WESH2 —  Speakers’ Corner   (09-Oct-19   18:00—19:45)
Chair: S. Nemesure, BNL, Upton, New York, USA
Paper Title Page
WESH2001 CS-Studio Alarm System Based on Kafka -1
WEPHA077   use link to see paper's listing under its alternate paper code  
  • K.-U. Kasemir
    ORNL, Oak Ridge, Tennessee, USA
  Funding: This material is based upon work supported by the U.S. Department of Energy, Office of Science, Office of Basic Energy Sciences, under contract number DE-AC05-00OR22725.
The CS-Studio alarm system was originally based on a relational database and the Apache ActiveMQ message service. The former was necessary to store configuration and state, while the latter communicated state updates and user actions. In a recent update, the combination of relational database and ActiveMQ have been replaced by Apache Kafka. We present how this simplified the implementation while at the same time improving performance.
poster icon Poster WESH2001 [1.938 MB]  
EPICS PV Access control at European Spallation Source (ESS)  
WEPHA160   use link to see paper's listing under its alternate paper code  
  • G. Weiss
    ESS, Lund, Sweden
  At the European Spallation Source, PV Access has been selected as the default EPICS protocol. However, PV Access in the initial releases of EPICS 7 does not implement any access control of client requests. In order to be able to protect selected process variables (PVs) from write requests that may cause harm to the system, some type of access control is needed. This paper details how PV Access is extended to partially reuse the access control available in Channel Access, while at the same time providing additional features. It also explains how ESS intends to deploy and manage access control in terms of infrastructure, tools and responsibilities. Limitations of the access control mechanism are also discussed.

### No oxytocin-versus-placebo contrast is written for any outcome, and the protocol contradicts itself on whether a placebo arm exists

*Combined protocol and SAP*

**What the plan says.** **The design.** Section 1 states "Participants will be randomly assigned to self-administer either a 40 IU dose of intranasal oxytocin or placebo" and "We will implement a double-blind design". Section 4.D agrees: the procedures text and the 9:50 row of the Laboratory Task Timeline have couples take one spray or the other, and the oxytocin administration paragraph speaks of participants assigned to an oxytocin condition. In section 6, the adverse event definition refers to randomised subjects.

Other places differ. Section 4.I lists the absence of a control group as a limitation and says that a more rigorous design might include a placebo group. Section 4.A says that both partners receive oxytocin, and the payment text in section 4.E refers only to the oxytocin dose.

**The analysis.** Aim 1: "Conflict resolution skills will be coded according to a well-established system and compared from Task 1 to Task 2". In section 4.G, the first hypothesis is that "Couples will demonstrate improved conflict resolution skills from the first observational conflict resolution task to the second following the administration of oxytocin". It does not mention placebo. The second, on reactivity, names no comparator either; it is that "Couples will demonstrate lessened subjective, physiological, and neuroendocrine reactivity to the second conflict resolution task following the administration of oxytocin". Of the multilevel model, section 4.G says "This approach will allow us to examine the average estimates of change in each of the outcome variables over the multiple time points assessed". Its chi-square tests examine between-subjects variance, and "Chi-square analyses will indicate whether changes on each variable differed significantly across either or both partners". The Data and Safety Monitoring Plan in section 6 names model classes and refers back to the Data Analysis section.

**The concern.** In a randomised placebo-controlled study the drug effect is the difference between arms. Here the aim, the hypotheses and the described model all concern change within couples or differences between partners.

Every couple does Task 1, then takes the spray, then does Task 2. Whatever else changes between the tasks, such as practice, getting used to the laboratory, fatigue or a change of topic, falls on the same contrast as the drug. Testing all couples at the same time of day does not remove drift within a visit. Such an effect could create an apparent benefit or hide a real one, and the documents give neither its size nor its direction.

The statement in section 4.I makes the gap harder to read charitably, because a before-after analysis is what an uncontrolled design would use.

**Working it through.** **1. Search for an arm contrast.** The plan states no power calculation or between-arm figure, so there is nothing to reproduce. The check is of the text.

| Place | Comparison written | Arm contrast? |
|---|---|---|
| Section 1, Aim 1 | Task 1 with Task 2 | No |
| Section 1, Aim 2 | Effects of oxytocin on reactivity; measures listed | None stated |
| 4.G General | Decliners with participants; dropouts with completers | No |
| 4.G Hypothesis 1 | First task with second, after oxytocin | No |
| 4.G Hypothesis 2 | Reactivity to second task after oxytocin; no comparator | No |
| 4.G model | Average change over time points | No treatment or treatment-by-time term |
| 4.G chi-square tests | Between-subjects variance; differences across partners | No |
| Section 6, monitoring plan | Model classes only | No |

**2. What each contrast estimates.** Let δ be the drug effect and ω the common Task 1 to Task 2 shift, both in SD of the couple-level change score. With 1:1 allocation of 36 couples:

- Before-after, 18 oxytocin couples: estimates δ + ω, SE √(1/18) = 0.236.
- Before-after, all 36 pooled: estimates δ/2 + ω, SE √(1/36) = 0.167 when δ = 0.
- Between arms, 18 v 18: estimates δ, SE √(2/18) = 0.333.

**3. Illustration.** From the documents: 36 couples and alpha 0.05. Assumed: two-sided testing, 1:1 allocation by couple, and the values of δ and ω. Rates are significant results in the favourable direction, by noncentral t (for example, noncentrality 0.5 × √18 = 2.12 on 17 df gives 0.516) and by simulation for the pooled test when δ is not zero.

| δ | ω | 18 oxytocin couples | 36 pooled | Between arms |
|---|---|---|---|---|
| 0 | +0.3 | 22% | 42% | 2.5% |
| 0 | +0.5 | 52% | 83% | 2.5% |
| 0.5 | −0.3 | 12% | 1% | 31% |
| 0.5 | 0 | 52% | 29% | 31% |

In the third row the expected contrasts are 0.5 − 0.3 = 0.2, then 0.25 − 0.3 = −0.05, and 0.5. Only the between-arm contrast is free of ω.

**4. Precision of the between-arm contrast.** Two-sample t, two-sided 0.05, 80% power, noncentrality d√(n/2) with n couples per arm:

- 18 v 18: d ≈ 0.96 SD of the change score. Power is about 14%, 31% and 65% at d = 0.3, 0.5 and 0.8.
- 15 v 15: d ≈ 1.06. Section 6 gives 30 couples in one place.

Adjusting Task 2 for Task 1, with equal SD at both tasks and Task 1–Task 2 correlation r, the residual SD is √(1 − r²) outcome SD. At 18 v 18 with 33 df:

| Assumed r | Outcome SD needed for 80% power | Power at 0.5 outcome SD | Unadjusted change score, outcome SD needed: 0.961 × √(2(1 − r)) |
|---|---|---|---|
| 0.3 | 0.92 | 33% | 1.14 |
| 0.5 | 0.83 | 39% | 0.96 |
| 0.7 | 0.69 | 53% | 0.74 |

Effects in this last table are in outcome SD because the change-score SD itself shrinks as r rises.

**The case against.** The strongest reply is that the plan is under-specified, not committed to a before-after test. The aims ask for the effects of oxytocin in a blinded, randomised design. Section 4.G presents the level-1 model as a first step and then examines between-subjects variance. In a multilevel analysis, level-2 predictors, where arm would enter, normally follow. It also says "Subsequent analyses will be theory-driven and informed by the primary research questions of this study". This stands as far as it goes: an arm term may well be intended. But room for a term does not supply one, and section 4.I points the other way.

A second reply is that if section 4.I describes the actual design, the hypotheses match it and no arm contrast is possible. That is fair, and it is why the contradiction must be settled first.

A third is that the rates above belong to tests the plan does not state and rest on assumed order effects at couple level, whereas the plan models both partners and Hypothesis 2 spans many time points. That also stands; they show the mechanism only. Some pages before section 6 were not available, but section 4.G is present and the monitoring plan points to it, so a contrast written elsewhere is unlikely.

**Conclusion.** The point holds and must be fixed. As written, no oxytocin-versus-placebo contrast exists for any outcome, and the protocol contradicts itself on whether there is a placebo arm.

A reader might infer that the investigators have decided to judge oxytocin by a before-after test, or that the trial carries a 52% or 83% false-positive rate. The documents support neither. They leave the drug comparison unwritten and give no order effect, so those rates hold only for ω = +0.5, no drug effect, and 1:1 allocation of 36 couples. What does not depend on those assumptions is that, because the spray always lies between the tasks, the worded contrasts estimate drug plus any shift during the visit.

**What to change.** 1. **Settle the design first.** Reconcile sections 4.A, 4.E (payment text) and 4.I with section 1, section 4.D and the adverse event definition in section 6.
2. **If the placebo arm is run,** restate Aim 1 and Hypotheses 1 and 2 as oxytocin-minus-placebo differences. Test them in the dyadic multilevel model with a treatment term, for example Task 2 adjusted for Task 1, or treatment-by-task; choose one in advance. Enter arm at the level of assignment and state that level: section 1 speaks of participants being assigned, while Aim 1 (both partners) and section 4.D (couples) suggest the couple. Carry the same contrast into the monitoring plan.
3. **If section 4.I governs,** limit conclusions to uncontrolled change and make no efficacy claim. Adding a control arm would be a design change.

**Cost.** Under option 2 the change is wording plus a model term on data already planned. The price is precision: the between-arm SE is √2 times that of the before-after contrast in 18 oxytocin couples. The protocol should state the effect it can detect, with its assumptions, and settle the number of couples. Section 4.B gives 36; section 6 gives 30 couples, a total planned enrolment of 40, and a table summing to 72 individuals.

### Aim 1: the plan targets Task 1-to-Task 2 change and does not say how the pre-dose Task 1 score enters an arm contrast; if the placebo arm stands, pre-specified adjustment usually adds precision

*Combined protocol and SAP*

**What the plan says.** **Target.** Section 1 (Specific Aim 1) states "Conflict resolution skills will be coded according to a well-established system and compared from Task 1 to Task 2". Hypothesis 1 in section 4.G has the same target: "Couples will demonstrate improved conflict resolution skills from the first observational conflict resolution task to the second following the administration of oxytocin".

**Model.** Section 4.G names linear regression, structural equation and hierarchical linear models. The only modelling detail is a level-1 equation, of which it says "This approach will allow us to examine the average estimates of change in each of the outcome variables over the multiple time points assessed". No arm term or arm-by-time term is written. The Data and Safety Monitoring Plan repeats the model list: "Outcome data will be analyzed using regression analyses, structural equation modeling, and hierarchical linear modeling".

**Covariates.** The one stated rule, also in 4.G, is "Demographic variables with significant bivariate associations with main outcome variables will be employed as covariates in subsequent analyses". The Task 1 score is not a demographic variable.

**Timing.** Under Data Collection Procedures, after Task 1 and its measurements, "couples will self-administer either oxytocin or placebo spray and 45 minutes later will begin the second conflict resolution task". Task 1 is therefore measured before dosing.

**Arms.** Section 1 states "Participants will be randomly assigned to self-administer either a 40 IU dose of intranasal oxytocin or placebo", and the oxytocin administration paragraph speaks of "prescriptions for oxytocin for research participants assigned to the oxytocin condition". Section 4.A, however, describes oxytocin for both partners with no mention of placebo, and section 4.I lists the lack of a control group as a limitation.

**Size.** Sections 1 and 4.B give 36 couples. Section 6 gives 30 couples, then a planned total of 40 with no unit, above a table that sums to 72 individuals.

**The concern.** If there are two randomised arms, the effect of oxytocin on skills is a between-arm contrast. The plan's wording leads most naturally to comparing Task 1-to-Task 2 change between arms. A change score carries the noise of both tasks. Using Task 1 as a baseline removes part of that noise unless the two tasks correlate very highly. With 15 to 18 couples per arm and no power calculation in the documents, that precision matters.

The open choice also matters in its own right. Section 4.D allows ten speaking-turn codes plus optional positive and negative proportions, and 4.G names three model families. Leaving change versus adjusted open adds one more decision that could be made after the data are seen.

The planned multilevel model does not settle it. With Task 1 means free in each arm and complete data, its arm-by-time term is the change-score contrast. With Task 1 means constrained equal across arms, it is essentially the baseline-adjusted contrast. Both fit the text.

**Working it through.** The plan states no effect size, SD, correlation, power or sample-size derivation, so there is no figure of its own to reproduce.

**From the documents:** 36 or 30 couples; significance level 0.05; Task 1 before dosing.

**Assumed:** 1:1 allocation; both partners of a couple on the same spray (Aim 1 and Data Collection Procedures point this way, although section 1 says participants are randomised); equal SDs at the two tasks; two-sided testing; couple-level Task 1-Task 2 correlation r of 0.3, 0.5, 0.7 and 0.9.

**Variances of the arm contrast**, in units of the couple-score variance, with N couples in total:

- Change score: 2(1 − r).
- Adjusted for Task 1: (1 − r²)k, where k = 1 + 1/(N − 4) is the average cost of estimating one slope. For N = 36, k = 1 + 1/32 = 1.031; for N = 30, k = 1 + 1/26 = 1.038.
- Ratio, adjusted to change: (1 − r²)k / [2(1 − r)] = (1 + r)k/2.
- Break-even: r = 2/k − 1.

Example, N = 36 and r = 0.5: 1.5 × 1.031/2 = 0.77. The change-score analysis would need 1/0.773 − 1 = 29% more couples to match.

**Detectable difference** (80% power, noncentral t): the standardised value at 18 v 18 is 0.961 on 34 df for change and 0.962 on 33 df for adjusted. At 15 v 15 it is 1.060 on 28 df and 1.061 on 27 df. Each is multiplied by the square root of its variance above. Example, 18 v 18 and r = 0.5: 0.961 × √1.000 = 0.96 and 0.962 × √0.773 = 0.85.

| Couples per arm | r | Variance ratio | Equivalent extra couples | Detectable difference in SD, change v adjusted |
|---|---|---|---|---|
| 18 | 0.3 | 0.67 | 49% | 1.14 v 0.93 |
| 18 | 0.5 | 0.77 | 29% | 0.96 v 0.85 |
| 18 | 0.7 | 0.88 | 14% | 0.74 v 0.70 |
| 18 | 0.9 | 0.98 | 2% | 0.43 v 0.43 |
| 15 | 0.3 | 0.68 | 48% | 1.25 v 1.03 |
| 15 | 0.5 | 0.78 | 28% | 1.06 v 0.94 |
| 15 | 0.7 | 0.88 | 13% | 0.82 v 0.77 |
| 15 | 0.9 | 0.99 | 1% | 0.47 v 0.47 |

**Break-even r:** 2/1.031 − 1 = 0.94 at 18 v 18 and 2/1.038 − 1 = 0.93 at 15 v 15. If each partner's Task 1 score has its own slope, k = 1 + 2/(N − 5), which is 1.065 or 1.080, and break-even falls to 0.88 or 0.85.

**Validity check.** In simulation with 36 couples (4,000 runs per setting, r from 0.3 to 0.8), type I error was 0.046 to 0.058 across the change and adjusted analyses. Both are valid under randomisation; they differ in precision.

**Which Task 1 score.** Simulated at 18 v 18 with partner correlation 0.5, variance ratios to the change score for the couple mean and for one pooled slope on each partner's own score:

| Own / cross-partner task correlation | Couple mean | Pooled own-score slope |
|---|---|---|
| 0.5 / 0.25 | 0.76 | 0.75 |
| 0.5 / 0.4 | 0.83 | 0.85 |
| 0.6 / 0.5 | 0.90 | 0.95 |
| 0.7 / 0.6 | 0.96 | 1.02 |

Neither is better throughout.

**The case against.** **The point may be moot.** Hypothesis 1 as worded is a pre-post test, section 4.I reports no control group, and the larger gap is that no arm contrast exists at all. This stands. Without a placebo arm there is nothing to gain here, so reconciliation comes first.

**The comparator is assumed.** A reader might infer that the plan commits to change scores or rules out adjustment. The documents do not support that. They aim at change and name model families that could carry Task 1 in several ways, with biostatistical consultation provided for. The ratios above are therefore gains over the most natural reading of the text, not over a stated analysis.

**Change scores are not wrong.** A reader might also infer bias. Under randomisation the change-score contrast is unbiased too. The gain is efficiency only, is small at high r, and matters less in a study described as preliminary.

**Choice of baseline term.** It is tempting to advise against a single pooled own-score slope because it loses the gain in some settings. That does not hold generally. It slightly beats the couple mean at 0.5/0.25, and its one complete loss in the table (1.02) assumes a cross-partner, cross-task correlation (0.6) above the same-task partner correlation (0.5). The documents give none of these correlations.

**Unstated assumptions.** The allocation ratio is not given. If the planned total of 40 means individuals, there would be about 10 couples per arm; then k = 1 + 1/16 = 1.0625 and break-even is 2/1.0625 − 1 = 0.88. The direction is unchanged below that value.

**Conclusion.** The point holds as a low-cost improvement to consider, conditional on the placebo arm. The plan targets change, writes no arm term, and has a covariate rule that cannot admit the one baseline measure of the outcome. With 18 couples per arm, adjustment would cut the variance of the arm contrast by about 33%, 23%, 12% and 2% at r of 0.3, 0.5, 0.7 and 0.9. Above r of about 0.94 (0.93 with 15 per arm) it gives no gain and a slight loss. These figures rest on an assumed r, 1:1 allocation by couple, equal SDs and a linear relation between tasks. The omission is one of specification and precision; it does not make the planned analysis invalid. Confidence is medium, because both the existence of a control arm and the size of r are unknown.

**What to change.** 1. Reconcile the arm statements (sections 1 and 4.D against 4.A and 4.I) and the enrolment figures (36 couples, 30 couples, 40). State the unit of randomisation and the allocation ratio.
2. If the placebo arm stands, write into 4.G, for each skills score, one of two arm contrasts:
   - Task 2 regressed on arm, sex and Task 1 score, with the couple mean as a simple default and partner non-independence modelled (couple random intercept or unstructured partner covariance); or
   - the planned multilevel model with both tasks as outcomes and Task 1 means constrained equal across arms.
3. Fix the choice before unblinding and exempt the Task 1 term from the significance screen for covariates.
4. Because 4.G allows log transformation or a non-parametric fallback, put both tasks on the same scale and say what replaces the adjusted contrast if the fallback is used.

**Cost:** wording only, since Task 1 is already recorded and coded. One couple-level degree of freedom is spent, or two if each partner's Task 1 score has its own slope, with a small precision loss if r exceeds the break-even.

WESH2003 Toward Continuous Delivery Of A Nontrivial Distributed Software System -1
WEPHA156   use link to see paper's listing under its alternate paper code  
  • S. Wai
    SARAO, Cape Town, South Africa
  Funding: SKA South Africa National Research Foundation of South Africa Department of Science and Technology
The MeerKAT Control and Monitoring(CAM) solution is a mature software system that has undergone multiple phases of construction and expansion. It is a distributed system with a run-time environment of 15 logical nodes featuring dozens of interdependent, short-lived processes that interact with a number of long-running services. This presents a challenge for the development team to balance operational goals with continued discovery and development of useful enhancements for its users (astronomers, telescope operators). Continuous Delivery is a set of practices designed to always keep software in a releasable state. It employs the discipline of release engineering to optimise the process of taking changes from source control to production. In this paper, we review the current path to production (build, test and release) of CAM, identify shortcomings and introduce approaches to support further incremental development of the system. By implementing patterns such as deployment pipelines and immutable release candidates we hope to simplify the release process and demonstrate increased throughput of changes, quality and stability in the future
poster icon Poster WESH2003 [1.448 MB]